Spending about 30 hours marking assignments to learn *not very much at all* was a Spring break holiday activity that I did not enjoy. Working with the kids during classes meant there weren’t too many surprises for me in the reports.

Something wasn’t right and I tried to think how to make the marking process just as valuable for the kids without the *bonus * hours and hours for me after the task is done. I like to return work quickly to students, so 30 hours (outside of teaching,planning and meetings × 100) makes that a terribly difficult goal, unless you do have *holidays *to complete it all. Before you begin to think, or maybe it’s too late, that I am a very slow marker, I have over 60 students, in Grade 8, and they produce large reports, not just problems that are right or wrong. No tick, cross, tick, tick, cross… My kids are mathematicians, exploring, investigating and applying.

Another issue is electronic marking. It takes longer than old fashioned paper copies. I’ve been thinking about that too, but that’s another blog post.

For the final task of the year, for Grade 8, the final **large** task, I had to do a rethink or seriously consider running away. It’s the** Casino Task** and if **Casino Night** doesn’t happen, lots of people are disappointed. It’s a big school event and kids ask about it when they commence Grade 8.

A lot of time goes into *Casino Night*. Kids design their games before they build them, using the **MYP Design Cycle**. The idea in my head was if I know the work so well before I sit down to assess it, then I should be able to assess as they progress. Another challenge is to assess students individually even though it’s a group task. Individual reports only do so much for this.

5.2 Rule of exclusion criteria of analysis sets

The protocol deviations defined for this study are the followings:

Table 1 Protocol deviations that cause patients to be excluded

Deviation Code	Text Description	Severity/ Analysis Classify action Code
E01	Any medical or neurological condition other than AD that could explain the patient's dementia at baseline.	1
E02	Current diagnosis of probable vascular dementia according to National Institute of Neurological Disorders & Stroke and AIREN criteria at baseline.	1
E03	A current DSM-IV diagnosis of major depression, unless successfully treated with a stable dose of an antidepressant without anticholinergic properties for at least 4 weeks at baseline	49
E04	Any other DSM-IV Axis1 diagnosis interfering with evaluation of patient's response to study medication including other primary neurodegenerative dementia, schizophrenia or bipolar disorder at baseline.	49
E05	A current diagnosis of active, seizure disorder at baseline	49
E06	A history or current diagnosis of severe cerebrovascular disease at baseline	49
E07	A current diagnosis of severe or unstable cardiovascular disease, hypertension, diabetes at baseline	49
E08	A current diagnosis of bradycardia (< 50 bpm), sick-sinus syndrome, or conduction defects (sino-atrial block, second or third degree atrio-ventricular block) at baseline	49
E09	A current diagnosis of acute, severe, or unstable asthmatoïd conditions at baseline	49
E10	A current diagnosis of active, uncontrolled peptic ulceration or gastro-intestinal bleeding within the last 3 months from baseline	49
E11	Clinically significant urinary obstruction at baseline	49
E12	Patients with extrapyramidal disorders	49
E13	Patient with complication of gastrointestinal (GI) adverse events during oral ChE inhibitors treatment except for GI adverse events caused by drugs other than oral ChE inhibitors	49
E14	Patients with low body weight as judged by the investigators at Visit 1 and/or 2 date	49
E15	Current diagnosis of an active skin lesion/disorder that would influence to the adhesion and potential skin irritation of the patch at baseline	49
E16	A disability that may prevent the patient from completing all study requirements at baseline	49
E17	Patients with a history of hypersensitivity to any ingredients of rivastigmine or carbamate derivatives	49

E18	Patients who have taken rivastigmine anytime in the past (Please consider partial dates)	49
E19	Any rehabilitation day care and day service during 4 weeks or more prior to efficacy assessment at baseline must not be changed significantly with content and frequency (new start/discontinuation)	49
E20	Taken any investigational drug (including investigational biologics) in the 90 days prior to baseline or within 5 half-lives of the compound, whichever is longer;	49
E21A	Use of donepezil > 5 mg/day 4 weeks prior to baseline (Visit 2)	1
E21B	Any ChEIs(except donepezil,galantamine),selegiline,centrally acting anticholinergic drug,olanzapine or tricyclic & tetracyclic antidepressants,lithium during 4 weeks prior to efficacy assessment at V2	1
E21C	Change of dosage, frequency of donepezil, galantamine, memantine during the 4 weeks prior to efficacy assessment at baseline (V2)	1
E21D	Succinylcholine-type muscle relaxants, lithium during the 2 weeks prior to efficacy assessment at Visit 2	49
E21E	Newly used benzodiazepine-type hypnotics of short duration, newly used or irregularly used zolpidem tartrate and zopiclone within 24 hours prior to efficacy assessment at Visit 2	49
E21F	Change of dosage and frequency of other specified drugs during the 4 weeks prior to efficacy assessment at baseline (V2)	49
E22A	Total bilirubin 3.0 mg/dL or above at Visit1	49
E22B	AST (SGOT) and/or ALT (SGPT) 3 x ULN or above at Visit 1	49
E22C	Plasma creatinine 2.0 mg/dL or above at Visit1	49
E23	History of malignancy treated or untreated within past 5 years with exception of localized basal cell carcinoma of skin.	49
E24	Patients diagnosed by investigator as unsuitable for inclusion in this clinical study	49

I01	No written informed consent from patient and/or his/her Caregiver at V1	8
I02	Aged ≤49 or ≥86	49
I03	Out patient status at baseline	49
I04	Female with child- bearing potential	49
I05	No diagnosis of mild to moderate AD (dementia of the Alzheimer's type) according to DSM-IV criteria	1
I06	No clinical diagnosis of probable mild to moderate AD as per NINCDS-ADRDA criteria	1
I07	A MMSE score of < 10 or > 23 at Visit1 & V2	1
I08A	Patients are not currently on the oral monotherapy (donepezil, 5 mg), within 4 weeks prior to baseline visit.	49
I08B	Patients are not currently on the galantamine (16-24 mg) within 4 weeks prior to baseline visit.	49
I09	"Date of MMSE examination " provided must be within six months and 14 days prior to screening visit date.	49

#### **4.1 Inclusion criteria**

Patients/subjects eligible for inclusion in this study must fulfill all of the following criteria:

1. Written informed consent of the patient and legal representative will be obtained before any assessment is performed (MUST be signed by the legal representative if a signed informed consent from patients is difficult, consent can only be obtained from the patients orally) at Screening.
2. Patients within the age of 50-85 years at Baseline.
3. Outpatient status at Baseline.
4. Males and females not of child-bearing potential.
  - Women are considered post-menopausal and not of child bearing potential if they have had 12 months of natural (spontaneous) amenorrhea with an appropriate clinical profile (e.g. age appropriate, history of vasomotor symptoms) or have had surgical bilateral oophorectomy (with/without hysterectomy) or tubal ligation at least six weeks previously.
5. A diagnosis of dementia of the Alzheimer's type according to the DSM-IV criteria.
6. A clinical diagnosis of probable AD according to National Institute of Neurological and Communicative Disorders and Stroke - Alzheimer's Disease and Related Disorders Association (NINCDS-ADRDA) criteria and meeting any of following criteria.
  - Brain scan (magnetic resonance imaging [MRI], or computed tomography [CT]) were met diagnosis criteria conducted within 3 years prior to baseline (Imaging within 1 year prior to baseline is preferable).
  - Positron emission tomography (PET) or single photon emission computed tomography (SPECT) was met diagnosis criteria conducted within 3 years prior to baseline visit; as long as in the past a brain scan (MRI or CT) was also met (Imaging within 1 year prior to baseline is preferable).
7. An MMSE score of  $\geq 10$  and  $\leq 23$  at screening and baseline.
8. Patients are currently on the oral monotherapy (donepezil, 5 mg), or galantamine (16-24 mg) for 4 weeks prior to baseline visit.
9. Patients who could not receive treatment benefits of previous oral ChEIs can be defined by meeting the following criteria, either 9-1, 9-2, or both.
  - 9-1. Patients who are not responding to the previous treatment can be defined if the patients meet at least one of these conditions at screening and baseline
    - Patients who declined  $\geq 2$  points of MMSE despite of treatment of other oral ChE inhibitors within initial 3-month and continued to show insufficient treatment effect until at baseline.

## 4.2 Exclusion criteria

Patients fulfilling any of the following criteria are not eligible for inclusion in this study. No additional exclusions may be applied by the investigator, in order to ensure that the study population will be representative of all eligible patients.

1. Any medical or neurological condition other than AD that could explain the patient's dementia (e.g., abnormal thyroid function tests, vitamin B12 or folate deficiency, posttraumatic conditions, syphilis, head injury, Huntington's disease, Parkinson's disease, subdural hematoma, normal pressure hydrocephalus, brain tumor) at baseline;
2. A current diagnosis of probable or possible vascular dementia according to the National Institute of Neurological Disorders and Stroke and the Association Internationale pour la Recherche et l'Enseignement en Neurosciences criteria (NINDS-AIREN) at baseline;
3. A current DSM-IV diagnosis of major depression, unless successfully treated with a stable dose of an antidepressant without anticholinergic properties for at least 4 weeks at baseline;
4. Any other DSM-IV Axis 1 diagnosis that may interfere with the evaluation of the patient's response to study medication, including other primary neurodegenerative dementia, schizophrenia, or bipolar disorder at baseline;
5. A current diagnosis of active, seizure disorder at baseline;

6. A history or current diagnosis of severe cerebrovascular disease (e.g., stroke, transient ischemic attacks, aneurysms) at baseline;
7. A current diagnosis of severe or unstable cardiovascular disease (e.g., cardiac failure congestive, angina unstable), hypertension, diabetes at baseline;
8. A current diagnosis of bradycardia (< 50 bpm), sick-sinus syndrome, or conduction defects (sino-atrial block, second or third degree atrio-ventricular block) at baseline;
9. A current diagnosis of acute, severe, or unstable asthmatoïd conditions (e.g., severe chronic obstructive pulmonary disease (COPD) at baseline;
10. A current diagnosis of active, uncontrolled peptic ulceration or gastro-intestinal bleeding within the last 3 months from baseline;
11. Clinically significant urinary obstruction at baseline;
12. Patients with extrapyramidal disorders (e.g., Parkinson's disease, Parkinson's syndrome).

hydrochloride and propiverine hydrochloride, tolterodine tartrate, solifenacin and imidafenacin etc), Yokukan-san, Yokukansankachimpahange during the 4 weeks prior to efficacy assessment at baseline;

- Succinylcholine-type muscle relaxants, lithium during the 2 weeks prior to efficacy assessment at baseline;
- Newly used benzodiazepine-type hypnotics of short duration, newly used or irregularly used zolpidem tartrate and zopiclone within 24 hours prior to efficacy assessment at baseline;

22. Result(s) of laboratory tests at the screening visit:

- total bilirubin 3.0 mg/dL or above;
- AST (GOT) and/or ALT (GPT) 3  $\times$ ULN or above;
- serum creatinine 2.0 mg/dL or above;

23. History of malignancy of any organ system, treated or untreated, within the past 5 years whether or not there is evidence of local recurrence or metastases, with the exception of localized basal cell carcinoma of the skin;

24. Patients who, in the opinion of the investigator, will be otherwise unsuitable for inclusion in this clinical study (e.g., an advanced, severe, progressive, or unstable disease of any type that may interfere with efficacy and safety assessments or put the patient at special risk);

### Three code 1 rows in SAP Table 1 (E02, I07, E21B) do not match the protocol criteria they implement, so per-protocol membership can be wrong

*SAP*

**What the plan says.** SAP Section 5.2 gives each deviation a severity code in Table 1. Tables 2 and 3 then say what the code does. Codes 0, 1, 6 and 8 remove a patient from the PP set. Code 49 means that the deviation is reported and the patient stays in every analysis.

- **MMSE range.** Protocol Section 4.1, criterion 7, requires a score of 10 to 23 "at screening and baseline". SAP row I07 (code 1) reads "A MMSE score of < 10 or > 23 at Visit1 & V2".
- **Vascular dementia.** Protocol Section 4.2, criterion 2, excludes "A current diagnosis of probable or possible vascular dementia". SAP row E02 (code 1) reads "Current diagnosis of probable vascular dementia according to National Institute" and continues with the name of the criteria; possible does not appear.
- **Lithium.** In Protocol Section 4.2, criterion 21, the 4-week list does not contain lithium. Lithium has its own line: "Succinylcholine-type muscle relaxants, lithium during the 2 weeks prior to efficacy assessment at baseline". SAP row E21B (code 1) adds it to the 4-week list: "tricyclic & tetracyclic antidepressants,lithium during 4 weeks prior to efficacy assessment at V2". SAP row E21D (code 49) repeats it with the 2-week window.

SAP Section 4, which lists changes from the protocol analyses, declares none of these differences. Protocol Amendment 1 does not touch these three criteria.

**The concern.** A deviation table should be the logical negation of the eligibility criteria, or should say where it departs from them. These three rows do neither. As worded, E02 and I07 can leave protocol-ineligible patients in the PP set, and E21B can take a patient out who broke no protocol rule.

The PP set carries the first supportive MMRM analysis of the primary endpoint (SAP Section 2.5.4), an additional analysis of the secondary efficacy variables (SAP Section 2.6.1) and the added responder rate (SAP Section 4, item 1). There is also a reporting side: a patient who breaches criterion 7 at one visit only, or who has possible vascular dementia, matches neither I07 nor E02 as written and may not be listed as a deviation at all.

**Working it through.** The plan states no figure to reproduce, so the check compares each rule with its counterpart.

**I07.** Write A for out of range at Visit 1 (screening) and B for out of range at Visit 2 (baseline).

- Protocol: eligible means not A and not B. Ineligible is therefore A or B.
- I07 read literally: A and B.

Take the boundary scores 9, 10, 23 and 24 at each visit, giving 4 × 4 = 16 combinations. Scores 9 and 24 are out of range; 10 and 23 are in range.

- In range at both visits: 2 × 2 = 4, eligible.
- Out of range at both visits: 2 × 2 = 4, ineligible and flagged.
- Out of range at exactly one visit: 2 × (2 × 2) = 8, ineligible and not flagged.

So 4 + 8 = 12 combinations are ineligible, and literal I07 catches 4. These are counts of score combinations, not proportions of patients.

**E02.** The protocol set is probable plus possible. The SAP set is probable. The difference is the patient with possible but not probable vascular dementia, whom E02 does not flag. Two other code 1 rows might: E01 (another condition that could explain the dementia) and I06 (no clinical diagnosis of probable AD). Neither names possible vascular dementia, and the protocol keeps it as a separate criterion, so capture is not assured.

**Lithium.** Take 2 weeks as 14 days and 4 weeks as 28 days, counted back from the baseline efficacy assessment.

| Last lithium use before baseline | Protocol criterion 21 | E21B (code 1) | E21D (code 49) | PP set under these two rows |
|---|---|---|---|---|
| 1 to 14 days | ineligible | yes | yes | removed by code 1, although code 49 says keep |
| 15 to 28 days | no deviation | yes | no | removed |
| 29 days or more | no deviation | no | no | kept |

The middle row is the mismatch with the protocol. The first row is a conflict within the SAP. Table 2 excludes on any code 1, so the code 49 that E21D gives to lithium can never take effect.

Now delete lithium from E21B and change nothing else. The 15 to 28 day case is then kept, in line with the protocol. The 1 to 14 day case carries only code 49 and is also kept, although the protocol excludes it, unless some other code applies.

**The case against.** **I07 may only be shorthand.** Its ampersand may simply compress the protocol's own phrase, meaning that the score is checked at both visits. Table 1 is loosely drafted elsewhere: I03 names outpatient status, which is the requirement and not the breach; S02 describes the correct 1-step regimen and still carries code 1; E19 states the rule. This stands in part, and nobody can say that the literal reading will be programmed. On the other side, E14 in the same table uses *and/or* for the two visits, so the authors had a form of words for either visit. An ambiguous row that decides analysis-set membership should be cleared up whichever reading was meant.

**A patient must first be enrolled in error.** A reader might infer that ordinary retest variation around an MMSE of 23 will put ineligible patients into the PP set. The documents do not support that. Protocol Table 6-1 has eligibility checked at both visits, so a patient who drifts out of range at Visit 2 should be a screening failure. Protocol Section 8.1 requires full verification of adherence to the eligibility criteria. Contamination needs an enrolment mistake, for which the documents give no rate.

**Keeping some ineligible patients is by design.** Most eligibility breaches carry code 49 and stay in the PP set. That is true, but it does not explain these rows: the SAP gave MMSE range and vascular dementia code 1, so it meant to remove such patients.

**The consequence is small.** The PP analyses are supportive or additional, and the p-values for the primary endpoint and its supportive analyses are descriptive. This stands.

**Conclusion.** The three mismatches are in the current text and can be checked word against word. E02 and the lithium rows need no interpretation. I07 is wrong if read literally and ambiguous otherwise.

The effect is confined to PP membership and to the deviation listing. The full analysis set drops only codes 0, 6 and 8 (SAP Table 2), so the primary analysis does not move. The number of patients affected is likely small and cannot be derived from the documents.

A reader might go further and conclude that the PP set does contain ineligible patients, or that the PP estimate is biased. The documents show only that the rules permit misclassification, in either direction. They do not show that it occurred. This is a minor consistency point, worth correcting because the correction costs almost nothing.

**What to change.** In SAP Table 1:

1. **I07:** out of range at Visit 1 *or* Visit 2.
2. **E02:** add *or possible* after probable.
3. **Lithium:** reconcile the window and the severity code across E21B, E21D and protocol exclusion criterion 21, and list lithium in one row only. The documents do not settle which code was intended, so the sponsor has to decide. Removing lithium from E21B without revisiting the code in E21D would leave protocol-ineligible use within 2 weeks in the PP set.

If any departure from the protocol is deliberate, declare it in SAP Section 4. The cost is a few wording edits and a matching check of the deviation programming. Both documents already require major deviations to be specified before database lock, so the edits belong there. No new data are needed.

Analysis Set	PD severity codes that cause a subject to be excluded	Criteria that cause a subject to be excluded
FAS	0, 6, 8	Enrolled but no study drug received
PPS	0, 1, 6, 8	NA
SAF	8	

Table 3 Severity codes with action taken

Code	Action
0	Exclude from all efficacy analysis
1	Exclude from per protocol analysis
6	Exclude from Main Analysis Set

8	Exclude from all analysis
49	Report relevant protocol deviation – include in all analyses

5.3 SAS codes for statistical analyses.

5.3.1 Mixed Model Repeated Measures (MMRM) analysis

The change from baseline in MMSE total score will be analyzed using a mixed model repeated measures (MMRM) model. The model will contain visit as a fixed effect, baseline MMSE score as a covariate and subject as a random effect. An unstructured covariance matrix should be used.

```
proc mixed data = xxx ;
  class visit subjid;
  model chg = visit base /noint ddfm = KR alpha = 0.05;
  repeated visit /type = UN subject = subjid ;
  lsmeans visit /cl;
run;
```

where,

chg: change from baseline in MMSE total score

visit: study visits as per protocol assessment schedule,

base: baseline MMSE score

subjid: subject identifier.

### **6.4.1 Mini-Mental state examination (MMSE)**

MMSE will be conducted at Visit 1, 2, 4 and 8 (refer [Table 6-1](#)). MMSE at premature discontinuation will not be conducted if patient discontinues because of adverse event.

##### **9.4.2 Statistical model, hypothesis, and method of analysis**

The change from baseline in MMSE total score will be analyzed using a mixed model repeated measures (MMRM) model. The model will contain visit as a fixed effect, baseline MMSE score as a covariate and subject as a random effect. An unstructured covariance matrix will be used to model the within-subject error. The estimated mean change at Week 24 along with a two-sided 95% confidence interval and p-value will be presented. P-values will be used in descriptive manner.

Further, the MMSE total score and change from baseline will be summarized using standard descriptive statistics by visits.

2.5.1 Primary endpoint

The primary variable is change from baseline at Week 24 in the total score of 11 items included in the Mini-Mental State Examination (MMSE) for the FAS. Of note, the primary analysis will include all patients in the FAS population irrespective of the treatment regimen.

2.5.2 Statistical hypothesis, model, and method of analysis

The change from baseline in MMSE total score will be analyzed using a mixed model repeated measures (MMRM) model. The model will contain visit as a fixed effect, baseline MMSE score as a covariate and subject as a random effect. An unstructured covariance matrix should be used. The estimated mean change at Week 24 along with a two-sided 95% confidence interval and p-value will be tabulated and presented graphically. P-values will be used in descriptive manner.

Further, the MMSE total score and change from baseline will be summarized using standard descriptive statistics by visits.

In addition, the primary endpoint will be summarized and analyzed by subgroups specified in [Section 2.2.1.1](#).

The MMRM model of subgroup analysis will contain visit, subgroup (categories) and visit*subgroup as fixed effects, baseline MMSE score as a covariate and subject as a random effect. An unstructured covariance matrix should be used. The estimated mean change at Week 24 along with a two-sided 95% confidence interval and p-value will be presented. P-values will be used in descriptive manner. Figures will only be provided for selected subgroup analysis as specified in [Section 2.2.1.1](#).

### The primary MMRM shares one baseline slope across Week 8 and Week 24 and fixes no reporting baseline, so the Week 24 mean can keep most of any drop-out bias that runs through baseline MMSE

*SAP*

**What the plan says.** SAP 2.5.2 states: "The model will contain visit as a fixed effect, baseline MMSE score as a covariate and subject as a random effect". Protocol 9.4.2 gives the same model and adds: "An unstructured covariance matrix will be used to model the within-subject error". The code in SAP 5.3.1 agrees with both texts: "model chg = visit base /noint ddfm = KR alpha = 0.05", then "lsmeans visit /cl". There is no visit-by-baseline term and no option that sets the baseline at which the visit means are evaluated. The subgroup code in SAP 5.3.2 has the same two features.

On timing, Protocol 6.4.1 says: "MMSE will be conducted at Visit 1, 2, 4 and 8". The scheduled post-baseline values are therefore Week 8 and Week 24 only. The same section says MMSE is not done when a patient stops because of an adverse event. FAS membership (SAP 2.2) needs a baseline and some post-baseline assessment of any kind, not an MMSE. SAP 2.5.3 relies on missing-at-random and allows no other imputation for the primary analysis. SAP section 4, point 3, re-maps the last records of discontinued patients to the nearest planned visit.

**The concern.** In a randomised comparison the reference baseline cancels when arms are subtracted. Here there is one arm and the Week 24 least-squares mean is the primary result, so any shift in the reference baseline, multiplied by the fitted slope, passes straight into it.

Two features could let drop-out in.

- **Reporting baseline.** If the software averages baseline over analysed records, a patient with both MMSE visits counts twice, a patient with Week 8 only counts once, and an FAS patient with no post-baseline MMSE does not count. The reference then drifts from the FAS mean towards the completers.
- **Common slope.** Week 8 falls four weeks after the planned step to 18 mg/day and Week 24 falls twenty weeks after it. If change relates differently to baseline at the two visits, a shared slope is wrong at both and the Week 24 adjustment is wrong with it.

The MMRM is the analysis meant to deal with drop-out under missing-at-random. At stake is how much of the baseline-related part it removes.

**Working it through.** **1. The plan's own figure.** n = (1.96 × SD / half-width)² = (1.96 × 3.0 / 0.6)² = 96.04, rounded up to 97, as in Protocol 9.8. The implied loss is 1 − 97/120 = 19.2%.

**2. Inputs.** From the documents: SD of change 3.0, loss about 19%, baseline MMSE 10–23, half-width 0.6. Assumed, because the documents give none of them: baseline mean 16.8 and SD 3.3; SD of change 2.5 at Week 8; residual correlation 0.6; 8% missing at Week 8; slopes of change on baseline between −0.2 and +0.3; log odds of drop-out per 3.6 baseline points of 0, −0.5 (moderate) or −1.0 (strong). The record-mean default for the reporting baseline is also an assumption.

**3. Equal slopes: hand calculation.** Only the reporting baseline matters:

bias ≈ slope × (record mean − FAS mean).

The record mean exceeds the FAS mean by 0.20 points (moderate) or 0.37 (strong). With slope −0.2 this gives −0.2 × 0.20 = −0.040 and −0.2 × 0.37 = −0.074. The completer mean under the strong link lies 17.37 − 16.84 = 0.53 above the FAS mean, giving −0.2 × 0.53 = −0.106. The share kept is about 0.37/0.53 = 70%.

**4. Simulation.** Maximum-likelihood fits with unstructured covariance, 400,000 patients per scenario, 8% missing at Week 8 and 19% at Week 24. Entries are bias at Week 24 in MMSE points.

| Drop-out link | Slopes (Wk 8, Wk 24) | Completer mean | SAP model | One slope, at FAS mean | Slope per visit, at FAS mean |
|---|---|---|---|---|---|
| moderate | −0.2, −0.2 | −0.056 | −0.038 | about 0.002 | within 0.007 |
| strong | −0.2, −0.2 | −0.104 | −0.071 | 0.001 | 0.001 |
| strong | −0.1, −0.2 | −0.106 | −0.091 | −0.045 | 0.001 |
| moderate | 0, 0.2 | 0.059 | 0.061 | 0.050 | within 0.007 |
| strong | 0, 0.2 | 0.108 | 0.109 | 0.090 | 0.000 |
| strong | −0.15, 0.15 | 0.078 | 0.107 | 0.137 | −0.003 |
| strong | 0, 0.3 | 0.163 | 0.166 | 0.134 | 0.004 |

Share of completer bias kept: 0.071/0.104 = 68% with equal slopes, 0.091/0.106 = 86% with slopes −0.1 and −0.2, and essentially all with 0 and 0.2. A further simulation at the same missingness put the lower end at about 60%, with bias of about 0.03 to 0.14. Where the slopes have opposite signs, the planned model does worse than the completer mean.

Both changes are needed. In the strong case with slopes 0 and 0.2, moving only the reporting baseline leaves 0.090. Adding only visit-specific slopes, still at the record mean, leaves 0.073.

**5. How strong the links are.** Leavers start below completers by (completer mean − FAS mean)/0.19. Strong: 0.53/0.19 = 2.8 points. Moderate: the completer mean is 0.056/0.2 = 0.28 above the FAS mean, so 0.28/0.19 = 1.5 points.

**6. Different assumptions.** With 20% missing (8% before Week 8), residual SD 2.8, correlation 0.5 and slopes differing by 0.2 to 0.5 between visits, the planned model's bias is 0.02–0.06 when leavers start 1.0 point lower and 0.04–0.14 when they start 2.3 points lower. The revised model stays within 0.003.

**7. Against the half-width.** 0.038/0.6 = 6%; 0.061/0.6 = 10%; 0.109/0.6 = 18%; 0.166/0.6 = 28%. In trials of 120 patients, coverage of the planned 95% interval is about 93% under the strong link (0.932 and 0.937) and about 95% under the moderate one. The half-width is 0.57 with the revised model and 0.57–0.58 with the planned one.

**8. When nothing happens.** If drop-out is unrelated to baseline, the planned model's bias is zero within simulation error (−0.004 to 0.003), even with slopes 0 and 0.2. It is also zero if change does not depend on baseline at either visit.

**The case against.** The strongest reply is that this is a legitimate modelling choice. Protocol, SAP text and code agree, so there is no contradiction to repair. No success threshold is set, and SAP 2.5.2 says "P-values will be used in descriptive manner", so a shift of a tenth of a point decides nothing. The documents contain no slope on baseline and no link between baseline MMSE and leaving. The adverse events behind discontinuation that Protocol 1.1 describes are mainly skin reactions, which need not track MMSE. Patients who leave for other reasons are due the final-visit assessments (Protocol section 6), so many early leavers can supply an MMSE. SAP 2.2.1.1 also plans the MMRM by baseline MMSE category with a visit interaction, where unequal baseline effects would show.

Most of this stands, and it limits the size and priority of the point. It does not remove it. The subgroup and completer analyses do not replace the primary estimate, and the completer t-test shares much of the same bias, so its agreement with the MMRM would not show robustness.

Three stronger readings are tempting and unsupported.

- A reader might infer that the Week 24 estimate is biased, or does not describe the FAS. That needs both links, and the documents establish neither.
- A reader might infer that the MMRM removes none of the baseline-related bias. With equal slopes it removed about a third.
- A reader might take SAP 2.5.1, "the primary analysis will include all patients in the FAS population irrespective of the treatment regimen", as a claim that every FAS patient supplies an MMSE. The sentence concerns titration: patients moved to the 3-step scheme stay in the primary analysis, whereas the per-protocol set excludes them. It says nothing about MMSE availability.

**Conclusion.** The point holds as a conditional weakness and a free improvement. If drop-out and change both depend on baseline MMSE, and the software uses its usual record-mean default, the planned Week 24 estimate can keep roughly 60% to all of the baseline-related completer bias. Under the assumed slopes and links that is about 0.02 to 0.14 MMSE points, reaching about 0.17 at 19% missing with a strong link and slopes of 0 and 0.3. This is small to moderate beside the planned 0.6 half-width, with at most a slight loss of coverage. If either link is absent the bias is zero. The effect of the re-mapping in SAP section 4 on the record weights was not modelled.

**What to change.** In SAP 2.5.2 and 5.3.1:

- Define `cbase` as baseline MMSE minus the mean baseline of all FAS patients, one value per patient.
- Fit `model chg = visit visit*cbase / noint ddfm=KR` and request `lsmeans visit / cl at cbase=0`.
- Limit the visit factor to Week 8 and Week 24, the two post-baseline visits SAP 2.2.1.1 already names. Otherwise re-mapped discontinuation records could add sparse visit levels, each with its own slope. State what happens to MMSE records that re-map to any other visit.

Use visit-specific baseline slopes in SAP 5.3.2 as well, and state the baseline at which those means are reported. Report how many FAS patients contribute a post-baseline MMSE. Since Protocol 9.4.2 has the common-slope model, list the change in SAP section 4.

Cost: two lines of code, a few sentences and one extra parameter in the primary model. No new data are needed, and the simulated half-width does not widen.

Instead of taking you through all the ups, downs and swirls of my thoughts I will take you to the solution. If you want to see how students chose their groups, you can check out this Google Doc*****.

*****NBF = new best friend

**THE SOLUTION: GAMIFICATION and INTERVIEWS**

**DESIGN STAGE:**

Students will work through levels earning badges (the images at the top of this post) as they proceed (gamification) with extra points available.

Each level has a minimum number of points required.

When students accumulate enough points, they can then, and only then, begin to create their game.

When creation begins, they will have:

- design of the equipment: the parts of the games (spinners, dice, lucky dip…), betting board, sign and rules
- plan of who needs to do what in the groups with expected times
- the Mathematics behind the probabilities and the house odds

It is expected that they work as a group ensuring that everyone is comfortable with the Mathematics.

**CREATE STAGE:**

While they are being busy like the elves in Santa’s workshop, I will call them over one by one to interview them about their game.

The Task Question: *HOW CAN WE MAKE OUR CASINO GAME SUCCESSFUL?*

Each student will describe their game and why they believe it will be successful on **Casino Night**. I will assess them there and then applying two MYP criteria: **Knowledge and Understanding** and **Communication**. The **Reflection ** criterion must wait until after the big night.

- The Mathematics behind the events of their game will need to be explained.
- How they made their games attractive to customers to keep them at their table – Mathematics and Design.

Students, as always, have the assessment criteria at the beginning of the project.

I decided it would be easier to show you, so I took what I made as a Onenote Notebook for the kids and put it into wikispaces, so I could share it with other Mathematics and MYP teachers.

Here is the G08WikiSpaces

I would like to say a **HUGE** thank you to Clint Hamada, @chamada, (our school tech faciliTATOR and all round great guy for bouncing ideas off) and EARCOS. I did not go to EARCOS, but Clint went and saw John Rinker‘s, @johnrinker, presentation on Gamification. Very timely!

Thanks to @zomoco for the ideas of internet memes for award badges – the kids LOVE them

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